Here we go with issue two, July-August 1993. (Look, if you want to bail out now, feel free. Nobody would blame you. There are cat videos you could be watching.) A Year In Provence was a much-panned BBC series starring John Thaw. Very few people remember it or want to. 

The Darling Buds of May was popular at the time. It was shit then and it's still shit. So there.

District Councillor Denis and a strip by a new contributor, Adam Weller. In those days Gary Glitter was seen as an amusing seventies novelty throwback rather than a monster. Weller did some good work for Klam but he was a lot more enthusiastic and go-getting than me. He was a couple of years older and seemed convinced that we could present ourselves to London publishers and tell them "Here we are, here's our comic Klam, make us rich". It may have been selling well in my neck of the woods (as well as shifting a fair few copies through mail order) but I looked at it as a bit of fun, not part of a grand career plan! I knew my work wasn't up to professional standard and any 'London publishers' would have laughed us right out of their poncy offices. Also, because Klam came out every two months, I found myself accepting and publishing a lot of stuff (including my own stuff) I wasn't crazy about, and Adam's 'Scary Old Newsagent' strips - about a camp and pervy newsagent who said things like "Hello, saucebox!" - was very much one of the strips I disliked (which is why you won't find any scans of it here), but ran it anyway because I hadn't got anything better to hand. Sorry Adam!

Gobsmacking misogyny and a strip based on someone I encountered on holiday in Devon, who became known to me and my father as 'pedal bin'. He entered the talent contest dressed in one of his wife's frocks with a big foam rubber cowboy hat on his head, and a pedal bin under his arm. He sang 'I am the music man' with the lyrics 'I can play the pedal bin, pedal bin, pedal bin'. To the best of my knowledge he didn't enjoy a showbusiness career outside of this little episode.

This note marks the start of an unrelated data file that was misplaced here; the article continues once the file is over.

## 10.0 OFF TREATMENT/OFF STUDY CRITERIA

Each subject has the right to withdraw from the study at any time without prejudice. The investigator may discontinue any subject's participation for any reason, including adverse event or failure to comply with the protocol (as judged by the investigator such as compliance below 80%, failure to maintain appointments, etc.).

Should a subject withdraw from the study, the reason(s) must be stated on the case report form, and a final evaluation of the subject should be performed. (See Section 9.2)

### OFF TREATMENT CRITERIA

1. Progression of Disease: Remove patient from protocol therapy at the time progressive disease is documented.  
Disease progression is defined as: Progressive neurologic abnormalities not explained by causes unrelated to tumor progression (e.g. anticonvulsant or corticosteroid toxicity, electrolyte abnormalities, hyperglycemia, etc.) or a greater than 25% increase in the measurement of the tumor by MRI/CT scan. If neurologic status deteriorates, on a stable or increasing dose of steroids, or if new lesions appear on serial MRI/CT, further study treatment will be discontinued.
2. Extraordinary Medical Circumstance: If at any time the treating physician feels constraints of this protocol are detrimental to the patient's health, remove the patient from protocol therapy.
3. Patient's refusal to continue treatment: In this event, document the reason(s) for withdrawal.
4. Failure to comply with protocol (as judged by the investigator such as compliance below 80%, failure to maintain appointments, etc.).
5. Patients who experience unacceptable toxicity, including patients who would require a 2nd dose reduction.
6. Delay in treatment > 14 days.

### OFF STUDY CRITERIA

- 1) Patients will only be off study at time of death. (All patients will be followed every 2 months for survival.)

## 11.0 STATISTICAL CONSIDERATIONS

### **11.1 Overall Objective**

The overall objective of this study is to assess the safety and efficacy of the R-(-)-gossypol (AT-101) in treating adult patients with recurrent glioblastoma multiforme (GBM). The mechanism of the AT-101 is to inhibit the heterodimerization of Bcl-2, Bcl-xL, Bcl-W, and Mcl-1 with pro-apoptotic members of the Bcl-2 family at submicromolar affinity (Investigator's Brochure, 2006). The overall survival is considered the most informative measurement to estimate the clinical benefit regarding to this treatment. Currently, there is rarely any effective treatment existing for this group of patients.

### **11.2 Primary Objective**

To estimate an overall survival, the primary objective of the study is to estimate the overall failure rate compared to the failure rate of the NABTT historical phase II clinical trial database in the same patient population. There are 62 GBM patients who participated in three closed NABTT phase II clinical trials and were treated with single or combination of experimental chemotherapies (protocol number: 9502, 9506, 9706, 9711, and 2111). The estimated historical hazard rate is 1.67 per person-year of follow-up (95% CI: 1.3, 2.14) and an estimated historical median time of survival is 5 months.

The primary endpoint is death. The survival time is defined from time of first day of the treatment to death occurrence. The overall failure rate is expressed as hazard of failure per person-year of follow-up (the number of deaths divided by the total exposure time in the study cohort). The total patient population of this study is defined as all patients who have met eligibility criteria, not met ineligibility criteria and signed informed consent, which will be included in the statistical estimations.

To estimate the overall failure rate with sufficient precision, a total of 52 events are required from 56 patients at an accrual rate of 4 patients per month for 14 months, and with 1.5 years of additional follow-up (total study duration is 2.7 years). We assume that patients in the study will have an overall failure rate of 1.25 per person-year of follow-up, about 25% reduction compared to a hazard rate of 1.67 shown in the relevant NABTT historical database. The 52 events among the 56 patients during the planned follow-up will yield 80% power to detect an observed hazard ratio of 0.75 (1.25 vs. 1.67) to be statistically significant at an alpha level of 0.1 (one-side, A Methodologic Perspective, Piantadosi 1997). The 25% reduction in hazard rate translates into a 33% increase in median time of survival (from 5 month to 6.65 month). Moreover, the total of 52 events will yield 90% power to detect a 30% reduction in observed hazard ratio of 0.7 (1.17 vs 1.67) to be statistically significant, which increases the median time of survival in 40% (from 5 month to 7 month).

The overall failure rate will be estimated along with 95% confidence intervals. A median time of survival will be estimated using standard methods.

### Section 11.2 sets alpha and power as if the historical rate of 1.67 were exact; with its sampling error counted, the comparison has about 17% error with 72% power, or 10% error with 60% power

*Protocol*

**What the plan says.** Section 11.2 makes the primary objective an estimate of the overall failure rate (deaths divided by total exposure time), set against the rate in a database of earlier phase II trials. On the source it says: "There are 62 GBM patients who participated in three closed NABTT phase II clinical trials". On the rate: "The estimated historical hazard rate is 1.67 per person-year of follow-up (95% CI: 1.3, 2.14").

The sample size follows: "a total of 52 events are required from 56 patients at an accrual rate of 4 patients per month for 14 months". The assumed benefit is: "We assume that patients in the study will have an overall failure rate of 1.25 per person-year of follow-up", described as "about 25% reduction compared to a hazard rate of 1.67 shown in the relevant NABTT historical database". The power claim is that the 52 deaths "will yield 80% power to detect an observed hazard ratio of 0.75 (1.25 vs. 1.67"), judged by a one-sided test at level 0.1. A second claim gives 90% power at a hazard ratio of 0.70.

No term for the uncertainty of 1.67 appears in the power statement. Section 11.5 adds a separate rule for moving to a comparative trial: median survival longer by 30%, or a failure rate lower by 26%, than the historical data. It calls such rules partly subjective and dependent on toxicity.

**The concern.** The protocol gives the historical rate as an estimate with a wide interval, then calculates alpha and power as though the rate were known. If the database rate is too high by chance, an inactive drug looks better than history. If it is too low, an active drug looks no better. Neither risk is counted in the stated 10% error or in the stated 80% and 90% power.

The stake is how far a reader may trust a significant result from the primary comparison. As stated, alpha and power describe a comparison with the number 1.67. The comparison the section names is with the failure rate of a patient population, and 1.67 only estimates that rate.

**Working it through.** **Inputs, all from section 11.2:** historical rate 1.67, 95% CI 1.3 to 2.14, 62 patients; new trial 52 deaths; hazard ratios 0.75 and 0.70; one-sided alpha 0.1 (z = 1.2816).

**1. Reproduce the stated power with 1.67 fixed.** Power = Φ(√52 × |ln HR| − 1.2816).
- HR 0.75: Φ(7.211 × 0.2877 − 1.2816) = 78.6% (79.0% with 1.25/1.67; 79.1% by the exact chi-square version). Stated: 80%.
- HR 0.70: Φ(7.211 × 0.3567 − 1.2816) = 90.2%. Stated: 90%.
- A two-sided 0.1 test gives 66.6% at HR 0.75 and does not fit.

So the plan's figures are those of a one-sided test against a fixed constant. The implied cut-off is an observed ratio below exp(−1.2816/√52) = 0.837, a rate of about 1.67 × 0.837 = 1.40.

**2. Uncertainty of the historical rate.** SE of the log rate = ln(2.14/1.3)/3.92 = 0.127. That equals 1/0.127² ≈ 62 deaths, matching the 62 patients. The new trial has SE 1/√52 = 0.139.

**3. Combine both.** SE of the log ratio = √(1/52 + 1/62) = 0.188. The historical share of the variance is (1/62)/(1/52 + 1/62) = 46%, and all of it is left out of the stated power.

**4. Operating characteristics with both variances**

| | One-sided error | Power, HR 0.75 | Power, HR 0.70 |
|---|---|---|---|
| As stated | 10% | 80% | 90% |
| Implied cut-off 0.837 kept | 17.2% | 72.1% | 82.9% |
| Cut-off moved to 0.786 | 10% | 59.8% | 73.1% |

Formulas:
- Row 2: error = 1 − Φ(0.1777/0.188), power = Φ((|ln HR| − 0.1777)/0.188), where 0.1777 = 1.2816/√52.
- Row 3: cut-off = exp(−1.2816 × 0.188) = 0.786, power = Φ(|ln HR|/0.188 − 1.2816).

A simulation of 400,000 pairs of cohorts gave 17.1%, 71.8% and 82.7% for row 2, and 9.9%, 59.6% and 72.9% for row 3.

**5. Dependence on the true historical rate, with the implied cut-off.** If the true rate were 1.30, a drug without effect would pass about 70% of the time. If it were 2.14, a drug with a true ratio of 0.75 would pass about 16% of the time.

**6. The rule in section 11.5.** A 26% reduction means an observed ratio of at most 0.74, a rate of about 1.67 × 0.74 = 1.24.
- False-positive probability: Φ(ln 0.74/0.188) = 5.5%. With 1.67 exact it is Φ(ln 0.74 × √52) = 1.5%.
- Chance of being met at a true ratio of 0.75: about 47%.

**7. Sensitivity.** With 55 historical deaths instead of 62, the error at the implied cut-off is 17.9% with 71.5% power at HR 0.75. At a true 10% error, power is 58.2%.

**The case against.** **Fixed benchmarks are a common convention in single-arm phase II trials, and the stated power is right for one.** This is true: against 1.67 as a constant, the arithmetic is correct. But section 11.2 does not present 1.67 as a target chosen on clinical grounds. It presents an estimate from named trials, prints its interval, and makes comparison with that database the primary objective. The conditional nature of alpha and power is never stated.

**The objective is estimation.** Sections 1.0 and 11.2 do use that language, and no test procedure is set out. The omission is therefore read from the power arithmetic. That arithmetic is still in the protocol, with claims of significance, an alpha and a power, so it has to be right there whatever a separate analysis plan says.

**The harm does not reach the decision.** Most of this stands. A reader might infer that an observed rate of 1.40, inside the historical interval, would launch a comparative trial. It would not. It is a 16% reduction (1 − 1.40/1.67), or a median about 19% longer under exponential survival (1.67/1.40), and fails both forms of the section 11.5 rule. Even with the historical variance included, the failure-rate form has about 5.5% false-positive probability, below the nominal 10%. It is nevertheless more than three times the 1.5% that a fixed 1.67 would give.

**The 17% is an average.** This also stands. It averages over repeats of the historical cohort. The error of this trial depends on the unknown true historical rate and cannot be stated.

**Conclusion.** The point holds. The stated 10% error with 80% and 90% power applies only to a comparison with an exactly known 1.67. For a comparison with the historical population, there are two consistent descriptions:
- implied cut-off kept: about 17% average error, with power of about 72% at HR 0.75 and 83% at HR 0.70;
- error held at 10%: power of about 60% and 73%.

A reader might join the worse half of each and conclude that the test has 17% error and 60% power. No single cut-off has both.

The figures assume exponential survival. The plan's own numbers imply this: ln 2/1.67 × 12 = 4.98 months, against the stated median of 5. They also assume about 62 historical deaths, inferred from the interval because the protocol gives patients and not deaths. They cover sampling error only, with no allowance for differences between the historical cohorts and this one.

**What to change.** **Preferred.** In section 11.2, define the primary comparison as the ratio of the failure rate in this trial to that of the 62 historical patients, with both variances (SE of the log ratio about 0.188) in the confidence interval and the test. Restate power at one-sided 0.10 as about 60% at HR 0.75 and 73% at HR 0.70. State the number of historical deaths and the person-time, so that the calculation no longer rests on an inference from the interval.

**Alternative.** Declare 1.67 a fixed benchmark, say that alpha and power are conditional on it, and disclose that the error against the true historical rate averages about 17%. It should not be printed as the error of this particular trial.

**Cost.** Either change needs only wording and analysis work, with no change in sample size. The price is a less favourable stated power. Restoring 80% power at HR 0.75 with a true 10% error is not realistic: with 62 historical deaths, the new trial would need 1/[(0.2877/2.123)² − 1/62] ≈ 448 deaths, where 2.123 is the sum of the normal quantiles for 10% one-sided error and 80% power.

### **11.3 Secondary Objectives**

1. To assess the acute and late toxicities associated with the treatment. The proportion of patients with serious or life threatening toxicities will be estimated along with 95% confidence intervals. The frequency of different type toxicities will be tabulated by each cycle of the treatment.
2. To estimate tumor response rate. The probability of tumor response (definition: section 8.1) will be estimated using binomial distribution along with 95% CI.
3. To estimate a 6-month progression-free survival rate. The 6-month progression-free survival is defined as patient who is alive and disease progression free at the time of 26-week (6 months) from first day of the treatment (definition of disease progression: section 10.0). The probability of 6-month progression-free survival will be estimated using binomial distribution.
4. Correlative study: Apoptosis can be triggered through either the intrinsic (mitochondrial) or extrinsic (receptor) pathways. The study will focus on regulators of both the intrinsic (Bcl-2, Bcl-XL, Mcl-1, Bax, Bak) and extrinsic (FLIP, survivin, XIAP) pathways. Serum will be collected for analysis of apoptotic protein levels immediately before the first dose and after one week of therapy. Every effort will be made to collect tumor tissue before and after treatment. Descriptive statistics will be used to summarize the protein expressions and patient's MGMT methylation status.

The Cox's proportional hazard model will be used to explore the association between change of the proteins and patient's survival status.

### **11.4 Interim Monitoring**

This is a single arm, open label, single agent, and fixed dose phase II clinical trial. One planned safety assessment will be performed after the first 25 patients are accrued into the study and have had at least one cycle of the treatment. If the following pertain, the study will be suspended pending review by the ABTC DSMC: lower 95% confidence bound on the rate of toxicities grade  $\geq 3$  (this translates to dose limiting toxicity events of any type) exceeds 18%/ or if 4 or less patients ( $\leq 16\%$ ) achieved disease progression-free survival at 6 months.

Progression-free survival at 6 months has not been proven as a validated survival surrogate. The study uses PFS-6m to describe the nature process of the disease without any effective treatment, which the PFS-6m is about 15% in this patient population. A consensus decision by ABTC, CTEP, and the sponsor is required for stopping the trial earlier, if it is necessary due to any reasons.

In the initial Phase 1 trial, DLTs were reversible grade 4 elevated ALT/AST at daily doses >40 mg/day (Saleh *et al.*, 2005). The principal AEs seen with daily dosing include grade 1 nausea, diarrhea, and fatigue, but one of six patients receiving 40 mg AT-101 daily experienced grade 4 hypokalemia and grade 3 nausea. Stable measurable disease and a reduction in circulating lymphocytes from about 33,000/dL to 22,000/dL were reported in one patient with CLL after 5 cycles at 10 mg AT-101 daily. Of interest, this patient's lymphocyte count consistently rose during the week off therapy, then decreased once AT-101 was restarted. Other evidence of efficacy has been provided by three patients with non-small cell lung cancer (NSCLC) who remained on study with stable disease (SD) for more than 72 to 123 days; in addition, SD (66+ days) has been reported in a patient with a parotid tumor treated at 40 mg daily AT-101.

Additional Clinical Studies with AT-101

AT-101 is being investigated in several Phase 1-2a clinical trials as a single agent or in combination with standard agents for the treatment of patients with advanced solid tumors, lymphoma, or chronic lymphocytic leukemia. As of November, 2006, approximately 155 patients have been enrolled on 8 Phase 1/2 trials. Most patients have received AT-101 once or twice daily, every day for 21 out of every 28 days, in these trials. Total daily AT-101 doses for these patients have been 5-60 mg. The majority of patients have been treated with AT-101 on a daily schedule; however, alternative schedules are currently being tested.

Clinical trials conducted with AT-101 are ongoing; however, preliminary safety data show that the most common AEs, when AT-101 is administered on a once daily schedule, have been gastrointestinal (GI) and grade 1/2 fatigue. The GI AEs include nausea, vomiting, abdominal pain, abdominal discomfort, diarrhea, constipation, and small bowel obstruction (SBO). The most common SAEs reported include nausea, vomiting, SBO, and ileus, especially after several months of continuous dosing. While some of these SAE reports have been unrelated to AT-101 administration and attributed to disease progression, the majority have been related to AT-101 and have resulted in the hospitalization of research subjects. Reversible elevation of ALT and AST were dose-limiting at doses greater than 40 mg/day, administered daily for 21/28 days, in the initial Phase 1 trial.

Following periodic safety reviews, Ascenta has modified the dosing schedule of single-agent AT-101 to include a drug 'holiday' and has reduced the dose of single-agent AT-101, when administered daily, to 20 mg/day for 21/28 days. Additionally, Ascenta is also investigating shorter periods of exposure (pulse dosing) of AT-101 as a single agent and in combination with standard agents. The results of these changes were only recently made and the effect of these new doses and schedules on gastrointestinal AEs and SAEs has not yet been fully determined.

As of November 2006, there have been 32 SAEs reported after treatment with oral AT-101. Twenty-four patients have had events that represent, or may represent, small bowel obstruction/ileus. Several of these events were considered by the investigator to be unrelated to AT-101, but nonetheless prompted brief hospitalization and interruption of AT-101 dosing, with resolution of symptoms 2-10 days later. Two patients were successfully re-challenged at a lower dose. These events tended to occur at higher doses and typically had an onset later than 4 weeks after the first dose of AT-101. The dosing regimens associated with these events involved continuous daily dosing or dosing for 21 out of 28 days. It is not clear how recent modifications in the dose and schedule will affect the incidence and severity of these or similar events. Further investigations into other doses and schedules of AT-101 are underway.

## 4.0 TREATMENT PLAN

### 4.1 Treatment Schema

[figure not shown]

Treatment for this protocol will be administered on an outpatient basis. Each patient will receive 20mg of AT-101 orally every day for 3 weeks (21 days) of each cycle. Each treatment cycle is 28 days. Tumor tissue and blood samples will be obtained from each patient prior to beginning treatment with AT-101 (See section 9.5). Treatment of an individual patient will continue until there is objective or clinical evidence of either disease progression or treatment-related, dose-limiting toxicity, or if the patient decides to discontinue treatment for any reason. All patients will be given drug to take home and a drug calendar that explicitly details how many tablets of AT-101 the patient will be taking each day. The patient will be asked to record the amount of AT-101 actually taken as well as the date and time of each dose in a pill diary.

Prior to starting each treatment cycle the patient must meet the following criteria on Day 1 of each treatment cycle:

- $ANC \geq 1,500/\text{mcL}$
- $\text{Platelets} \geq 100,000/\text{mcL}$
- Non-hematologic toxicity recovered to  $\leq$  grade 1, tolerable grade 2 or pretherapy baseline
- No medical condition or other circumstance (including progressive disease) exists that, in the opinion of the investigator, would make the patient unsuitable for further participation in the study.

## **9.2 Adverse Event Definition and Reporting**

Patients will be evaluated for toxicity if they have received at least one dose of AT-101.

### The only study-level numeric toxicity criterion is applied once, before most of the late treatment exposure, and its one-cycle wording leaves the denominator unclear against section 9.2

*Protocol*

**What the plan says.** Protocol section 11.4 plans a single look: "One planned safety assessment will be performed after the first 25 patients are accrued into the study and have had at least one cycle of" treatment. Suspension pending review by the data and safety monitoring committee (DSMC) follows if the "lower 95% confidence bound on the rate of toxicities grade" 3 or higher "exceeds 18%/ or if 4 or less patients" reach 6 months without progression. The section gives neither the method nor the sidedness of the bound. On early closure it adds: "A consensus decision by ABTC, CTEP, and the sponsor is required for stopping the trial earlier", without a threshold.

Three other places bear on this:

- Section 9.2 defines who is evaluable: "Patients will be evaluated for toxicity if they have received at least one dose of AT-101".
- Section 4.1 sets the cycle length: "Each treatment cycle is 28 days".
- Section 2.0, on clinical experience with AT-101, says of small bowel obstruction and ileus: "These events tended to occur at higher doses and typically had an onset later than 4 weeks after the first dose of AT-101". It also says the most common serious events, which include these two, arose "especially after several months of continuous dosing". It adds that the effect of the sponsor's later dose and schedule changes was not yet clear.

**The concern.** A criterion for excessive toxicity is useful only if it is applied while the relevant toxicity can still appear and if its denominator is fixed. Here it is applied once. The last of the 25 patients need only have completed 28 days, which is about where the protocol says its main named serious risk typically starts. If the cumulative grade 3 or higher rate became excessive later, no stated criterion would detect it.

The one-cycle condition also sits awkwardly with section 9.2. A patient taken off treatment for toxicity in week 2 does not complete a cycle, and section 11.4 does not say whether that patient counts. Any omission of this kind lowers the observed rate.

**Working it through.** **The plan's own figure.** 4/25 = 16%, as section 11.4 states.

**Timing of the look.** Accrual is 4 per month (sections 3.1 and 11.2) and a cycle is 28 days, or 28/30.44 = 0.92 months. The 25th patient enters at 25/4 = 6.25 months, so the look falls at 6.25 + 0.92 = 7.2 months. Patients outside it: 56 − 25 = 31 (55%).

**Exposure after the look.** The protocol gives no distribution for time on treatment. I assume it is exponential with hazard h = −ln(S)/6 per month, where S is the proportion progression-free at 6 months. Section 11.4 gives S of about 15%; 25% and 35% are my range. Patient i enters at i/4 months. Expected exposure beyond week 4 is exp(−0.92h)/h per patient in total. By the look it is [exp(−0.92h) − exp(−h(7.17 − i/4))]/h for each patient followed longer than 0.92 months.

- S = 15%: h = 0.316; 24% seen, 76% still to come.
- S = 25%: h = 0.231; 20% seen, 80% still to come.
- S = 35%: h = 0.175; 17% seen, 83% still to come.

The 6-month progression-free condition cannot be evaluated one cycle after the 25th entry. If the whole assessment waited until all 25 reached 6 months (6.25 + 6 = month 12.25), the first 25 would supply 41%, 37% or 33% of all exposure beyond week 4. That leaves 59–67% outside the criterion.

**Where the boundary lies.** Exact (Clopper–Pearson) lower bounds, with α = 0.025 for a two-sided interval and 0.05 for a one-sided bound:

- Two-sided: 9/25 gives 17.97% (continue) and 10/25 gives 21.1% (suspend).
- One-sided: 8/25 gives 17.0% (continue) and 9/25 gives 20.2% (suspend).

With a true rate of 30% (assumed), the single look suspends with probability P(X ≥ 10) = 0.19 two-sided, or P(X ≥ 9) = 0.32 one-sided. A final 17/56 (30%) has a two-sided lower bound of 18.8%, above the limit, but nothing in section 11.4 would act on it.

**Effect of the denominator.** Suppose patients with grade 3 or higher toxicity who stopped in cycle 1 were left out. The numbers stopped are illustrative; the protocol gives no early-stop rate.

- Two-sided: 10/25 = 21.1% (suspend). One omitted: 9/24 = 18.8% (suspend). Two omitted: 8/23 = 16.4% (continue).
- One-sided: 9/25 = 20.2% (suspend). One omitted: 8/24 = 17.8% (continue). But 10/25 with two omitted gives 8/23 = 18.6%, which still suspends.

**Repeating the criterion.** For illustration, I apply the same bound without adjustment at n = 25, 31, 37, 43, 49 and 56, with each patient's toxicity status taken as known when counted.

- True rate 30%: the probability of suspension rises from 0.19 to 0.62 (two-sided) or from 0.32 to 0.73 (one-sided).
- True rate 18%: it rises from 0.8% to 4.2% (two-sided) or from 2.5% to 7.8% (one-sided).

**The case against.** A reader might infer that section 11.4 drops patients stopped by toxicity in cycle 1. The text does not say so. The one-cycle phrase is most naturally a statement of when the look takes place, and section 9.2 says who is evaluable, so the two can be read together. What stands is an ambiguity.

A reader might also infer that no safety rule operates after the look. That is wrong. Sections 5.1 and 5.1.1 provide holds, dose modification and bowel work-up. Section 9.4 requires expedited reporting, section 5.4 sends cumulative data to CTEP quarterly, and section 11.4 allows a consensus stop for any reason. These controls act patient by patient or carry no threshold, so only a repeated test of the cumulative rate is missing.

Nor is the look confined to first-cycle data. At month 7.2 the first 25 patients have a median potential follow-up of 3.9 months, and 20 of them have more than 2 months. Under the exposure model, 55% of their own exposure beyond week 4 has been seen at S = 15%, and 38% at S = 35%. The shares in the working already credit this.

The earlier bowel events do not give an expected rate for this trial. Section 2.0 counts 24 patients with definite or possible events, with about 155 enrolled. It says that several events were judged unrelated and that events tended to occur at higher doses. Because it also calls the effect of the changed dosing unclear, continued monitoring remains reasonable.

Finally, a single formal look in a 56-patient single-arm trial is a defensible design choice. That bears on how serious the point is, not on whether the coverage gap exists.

God Bothering Gordon and a bash at student rag mags. Student-bashing became a bit of a theme among adult comics and I was only too happy to join in. I tried to sell copies of Klam in the student bedsit area of town and in student pubs, usually without success. 

My attempt at drawing a follow-on Maggie's Plaice strip and a couple of other short jokes.

Arnold Pan and Norman Whitelies. The latter was a variation on the Nicky Hunt character I drew for Acne. Arnold Pan was a conglomeration of every miserable, fickle, spoilt brat I knew at school.

Not very imaginative - rendering a policeman as a pig. Oh well, subtlety never was my calling card.

Robin Hood - Prince of Thieves was another of those 'everybody loves it' propositions. I did this whole two-pager one night, again whilst high on amphetamines. I'm glad those days are over, because as you can see, speed abuse did not go with creating a good (or even legible) comic strip.

A deliberate pop at my agent here - who pointed out that Stratocaster is a trade name and I could get sued blah blah. Come to think of it, Strat O'Caster would have been a better name for Henry Rubette rather than a generic 'totally inept virgin' character. Too late now, of course, and it's also too late to change that terrible "HA HA TEH GHEYS LOLZ!!!1!" ending.

More misogyny. Actually there's a sad story behind this one, which I'll cut short. A girl I was a bit too 'friendly' with at the time turned out to have five other boyfriends on the go as well as me, and this necessitated in me taking an AIDS test. This strip was drawn while I was waiting for the results which thankfully came back negative. Phil Neill pulls an otherwise terrible double-page spread out of the mire at the eleventh hour with an effortlessly funny quickie. God, I was a twat back in 1993.